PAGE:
For the 1895 Pirates, Clingman hit .256 in 107 games, with no homers, 45 RBIs and a career high 69 runs scored. His defense at third base was slightly above average that year, though later in his career he was known more for his strong glove. In 1897 he led all National League third baseman in fielding percentage, and four years later he led all American League shortstops in the same category, while also leading in assists. Clingman was dealt to the Louisville Colonels on May 2, 1896 for catcher Eddie Boyle and outfielder Joe Wright. He was actually with the Pirates for the first 11 games of the 1896 season, but he failed to get into a game. Clingman still had seven more seasons ahead of him in the majors after the trade, including four seasons in Louisville (1896-99), and one year each with the 1900 Chicago Orphans (Cubs), the 1901 Washington Senators and the 1903 Cleveland Naps (Indians). After the trade in 1896, he hit .234 with 57 runs scored, 37 RBIs, 19 steals and 57 walks in 121 games. He batted .228 in 115 games in 1897, with 61 runs scored and 47 RBIs. In 1898, Clingman played a career high 154 games. He led the league with 60 strikeouts, but he improved to a .257 average, with 65 runs scored, 50 RBIs and 51 walks. During the 1899 season, he batted .263 and scored 68 runs in 110 games.

After the 1899 season, the Pittsburgh Pirates acquired most of the Louisville roster, first in a trade made on December 8th, then after Louisville folded, the Pirates got their remaining players. Clingman wasn’t part of either group though, he was sold to Chicago on December 13th along with teammate Charlie Dexter. He batted just .208 in 47 games at shortstop during his lone season with Chicago. He was released in August of 1900 and finished the season with Kansas City of the American League (minor league at the time), after he was claimed via waivers. The manager of Kansas City was Jim Manning, who managed the Washington Senators during the 1901 season. He signed Clingman for the 1901 season, which got him back to the majors. He batted .242 with 66 runs scored and 55 RBIs in 137 games with Washington that season. He was back in the minors in 1902, where he hit .308 for Milwaukee of the American Association. Clingman played for the Cleveland Naps at the start of 1903, hitting .281 in 21 games, before finishing the year with Columbus of the American Association. He would end up playing minor league ball for three more seasons, mostly spent with Toledo of the American Association. In his ten seasons in the majors, he hit .245 in 820 games, with 413 runs scored, 302 RBIs and 98 steals. He finished with 303 walks and 303 strikeouts.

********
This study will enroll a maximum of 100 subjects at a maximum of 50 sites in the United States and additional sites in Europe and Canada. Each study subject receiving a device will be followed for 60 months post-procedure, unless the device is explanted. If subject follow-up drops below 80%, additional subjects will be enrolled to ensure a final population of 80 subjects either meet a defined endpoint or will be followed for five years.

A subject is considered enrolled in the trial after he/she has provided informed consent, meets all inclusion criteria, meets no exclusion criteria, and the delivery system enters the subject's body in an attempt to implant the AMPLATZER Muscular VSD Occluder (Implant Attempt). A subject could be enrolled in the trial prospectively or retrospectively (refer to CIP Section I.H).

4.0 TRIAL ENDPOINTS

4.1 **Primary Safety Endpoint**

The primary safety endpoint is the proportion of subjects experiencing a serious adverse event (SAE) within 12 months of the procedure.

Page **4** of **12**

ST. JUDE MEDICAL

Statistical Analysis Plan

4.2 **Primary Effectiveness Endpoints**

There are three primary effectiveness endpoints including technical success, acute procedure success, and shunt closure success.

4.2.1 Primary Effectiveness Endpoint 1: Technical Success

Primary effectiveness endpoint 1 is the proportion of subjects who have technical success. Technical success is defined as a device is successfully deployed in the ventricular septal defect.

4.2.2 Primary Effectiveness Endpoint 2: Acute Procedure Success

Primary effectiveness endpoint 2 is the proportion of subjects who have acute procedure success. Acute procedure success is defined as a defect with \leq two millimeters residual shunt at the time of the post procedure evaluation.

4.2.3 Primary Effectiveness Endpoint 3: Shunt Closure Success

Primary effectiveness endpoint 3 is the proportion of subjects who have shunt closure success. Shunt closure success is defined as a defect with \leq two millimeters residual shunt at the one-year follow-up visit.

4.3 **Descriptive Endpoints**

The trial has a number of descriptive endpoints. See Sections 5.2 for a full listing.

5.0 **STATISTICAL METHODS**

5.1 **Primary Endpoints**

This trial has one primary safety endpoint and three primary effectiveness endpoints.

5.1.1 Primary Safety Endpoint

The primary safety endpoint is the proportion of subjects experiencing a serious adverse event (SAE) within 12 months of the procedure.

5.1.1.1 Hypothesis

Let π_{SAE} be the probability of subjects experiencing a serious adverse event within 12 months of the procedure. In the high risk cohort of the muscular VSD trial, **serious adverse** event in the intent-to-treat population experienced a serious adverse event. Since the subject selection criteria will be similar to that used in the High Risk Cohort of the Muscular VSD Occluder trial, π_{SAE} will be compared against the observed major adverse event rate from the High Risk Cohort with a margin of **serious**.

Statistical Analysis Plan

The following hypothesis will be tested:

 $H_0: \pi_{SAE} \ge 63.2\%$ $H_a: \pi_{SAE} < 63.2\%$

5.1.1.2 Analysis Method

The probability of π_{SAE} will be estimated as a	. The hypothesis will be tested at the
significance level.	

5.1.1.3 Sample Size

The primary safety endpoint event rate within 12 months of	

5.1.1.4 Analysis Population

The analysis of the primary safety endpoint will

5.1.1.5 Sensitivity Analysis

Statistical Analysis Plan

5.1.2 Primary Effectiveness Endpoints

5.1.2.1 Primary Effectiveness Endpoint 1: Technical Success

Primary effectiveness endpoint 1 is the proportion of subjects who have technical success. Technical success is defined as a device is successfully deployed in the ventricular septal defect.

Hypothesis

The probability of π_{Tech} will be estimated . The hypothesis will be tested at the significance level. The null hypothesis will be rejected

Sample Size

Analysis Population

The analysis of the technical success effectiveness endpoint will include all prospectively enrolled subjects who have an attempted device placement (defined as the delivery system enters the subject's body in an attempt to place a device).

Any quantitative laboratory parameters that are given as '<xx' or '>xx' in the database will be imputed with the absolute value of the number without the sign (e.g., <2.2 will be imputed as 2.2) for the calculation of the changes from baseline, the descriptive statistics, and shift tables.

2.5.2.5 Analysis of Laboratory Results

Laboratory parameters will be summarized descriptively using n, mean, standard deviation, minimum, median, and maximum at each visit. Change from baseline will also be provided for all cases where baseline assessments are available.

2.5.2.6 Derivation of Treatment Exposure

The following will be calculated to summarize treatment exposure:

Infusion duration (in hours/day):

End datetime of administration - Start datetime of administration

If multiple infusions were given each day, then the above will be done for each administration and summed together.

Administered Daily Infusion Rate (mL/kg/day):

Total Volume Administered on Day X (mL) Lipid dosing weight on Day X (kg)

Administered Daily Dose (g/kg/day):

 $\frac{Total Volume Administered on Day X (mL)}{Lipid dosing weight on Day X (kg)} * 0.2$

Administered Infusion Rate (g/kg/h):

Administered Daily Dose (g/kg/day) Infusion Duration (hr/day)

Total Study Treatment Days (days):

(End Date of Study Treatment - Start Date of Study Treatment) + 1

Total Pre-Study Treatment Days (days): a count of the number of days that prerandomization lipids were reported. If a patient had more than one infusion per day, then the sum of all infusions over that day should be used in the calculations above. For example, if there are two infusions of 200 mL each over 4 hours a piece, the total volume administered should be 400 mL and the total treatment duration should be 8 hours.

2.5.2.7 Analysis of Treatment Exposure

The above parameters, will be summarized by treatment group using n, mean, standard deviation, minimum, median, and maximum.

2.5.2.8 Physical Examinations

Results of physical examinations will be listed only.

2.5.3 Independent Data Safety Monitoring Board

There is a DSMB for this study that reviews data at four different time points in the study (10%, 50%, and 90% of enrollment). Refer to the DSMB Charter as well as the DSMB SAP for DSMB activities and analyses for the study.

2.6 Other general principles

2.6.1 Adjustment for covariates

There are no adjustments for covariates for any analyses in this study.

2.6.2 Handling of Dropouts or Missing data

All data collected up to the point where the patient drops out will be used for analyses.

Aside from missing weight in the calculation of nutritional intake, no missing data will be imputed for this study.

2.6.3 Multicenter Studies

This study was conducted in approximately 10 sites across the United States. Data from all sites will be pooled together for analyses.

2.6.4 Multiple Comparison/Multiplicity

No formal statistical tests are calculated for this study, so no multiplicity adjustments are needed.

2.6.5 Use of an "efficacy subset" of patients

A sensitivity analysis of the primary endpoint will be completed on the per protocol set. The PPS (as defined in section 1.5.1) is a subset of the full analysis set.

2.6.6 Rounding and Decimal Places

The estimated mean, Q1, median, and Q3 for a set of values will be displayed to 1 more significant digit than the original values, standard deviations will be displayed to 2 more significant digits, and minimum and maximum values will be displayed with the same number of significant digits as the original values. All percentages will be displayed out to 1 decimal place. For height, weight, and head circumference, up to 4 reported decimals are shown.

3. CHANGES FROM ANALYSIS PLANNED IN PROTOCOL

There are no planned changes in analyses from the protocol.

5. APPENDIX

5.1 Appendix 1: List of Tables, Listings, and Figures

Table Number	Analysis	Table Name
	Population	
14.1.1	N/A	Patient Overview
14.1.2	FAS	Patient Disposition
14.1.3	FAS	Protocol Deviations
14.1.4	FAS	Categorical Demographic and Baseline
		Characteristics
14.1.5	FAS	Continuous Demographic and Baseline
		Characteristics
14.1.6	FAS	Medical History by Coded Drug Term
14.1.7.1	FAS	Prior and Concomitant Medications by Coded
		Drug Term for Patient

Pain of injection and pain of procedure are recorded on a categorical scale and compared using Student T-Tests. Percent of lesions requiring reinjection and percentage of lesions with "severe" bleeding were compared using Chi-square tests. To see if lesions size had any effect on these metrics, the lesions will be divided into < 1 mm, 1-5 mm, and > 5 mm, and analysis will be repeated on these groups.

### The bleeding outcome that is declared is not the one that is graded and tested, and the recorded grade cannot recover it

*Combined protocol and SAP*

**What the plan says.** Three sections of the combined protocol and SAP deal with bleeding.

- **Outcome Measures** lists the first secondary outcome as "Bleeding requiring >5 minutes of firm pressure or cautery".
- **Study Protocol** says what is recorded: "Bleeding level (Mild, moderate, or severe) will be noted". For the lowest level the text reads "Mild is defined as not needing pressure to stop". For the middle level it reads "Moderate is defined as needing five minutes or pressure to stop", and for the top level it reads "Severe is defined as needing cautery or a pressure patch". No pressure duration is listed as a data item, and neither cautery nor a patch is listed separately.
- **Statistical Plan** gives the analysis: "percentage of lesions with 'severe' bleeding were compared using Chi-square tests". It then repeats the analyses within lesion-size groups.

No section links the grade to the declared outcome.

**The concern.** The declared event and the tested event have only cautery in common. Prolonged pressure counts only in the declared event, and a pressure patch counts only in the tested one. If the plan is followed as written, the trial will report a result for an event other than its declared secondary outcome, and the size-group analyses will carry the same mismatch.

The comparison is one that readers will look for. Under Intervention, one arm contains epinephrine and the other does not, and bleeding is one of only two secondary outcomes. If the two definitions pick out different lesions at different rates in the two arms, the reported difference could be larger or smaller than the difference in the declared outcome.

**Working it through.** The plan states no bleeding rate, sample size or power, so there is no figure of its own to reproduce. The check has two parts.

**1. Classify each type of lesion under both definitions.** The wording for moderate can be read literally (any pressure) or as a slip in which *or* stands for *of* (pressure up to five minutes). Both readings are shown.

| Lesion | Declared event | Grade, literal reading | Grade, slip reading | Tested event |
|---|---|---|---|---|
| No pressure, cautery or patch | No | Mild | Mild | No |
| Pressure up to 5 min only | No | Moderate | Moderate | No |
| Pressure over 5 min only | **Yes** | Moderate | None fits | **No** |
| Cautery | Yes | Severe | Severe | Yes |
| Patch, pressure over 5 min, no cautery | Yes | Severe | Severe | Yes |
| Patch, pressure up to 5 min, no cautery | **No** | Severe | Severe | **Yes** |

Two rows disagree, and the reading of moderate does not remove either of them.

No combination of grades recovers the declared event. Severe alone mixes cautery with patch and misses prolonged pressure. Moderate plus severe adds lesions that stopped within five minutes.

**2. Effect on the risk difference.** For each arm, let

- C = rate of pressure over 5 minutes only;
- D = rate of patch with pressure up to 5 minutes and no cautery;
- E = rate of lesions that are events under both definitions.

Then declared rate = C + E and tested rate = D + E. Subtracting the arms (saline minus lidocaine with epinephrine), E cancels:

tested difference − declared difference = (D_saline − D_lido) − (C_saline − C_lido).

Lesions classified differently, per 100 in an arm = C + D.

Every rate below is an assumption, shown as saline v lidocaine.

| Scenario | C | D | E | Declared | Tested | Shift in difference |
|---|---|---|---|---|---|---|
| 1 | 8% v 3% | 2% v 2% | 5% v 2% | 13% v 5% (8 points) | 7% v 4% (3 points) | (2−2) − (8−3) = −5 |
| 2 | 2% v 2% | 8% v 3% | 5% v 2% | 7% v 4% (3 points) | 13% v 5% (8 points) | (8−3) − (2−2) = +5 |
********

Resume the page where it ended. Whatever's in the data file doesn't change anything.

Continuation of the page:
Alex Beam, pitcher for the 1889 Alleghenys. His big league playing career started on May 25, 1889 and ended four days later. Beam only pitched twice for the Alleghenys due to major control issues. In two complete game starts, he is credited with walking a total of 15 batters (disputed number, see below) while recording just one strikeout. Beam was a strong pitcher from the area and the Alleghenys scooped him up so Hall of Fame manager Harry Wright couldn’t pick him up for his own Philadelphia Phillies team. He was just 19 years old at the time, so there was much more potential beyond what he was already offering as a pitcher, which makes it a little surprising that his big league career was so short. Exactly two weeks before his pro debut, he played for a local team called the Greensburgs and it was said that he had 24 strikeouts and allowed one hit. Beam’s big league debut was a successful 3-1 win over the last place Washington Nationals. He won despite issuing nine walks (some sources say eight walks) and only picking up one strikeout. His second start was a double failure for the young pitcher. He faced Harry Wright’s club and got battered, losing 15-4. He’s credited with nine walks in this game and 17 walks total by most sources from the day. Not only was that his last game with Pittsburgh, it also left a bad impression with Wright. It was said in multiple reports that he threw a lot of off-speed pitches early, but after the Phillies put up 11 runs, he looked much better throwing only fastballs. He had great success in his first game with what was then called a “drop ball”, but is known as a sinker now.

Beam was supposed to pitch for the Alleghenys on June 5th, but the game was rained out, which was once again double bad for him, because he not only didn’t get to prove himself, he also had numerous friends and family in attendance to watch the game. It was said that he would pitch the first five innings, then another young pitcher named Al Krumm would pitch the rest of the game, so that the local fans could see both pitchers in action. The Alleghenys went on a three-city road trip the next day and he wasn’t with the team (it was common practice to leave some players behind due to travel costs). He stayed behind and practiced with Krumm, and a 17-year-old pitcher named Andy Dunning. All three were being coached by Pete Conway, a 30-game winner in 1888, who was injured at the time. Before Beam could see another opportunity with the Alleghenys, he was released by the team on June 25th, exactly one month after his debut.